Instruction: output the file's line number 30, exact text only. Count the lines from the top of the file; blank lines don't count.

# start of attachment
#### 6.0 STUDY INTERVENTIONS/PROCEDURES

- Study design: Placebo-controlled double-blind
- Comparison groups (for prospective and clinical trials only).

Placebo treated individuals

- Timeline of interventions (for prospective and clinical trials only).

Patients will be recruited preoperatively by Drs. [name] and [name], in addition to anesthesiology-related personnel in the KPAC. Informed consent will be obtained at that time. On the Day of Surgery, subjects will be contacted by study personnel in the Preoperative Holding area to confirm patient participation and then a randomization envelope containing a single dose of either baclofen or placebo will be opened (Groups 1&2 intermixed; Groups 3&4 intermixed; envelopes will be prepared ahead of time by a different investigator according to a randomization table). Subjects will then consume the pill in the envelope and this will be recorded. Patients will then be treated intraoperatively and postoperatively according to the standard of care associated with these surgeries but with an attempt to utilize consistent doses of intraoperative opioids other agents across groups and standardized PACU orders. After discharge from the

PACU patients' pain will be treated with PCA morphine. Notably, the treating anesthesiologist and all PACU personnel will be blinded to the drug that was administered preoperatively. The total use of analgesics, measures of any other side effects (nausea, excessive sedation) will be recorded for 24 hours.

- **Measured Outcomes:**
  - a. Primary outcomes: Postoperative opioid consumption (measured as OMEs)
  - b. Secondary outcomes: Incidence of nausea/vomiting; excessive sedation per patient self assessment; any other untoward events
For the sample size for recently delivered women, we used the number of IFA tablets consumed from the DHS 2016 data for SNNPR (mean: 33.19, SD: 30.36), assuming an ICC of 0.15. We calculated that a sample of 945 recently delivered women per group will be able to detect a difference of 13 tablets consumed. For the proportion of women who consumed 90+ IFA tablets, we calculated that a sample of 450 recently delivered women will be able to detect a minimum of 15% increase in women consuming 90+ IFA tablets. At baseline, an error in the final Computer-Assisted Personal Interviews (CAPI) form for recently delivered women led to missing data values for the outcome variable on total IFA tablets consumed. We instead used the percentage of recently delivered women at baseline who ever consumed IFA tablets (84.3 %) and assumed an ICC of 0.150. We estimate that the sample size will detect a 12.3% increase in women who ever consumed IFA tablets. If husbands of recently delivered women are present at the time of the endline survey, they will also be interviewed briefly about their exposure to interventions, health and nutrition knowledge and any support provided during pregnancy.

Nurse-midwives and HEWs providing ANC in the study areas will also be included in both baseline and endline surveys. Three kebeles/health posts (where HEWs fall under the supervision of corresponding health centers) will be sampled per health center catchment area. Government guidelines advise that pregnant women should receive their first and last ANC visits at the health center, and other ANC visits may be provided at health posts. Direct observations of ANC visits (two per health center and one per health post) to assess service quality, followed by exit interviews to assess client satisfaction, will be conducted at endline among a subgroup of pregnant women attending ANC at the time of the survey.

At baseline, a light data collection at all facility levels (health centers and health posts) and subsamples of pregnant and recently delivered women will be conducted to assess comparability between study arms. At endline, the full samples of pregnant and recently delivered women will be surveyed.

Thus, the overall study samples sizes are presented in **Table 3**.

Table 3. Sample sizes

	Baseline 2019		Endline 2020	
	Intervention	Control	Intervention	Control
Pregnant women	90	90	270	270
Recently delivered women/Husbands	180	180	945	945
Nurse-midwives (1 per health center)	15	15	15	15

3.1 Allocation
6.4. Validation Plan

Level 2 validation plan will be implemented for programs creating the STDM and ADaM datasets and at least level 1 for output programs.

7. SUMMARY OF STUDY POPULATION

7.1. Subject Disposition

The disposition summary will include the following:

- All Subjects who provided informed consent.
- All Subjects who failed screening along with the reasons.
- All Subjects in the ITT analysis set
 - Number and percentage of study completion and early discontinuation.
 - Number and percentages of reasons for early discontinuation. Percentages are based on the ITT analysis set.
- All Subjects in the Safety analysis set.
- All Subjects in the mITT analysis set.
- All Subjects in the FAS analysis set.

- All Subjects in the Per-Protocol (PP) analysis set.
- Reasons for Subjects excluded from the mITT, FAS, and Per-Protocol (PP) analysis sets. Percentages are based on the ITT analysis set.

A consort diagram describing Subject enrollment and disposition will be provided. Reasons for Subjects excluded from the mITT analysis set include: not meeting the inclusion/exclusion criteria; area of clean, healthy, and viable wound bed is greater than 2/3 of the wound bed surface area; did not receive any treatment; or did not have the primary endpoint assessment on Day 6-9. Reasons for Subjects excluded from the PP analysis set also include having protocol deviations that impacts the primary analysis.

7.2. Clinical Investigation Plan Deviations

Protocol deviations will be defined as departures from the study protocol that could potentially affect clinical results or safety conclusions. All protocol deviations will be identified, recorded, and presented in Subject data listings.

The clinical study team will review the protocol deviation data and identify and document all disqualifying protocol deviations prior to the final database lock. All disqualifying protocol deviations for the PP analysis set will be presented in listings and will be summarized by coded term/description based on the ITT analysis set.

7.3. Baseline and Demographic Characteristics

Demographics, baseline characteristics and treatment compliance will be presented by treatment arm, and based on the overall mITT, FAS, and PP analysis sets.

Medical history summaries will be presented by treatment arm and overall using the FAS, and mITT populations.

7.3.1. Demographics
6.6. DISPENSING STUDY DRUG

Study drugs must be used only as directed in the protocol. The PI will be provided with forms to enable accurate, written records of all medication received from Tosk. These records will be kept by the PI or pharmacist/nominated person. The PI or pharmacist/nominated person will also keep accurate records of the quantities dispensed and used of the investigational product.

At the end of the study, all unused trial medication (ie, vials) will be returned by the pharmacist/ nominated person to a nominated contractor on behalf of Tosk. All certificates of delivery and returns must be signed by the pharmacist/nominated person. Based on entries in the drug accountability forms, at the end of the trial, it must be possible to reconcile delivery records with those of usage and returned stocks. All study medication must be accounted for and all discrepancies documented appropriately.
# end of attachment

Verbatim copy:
 - Number and percentage of study completion and early discontinuation.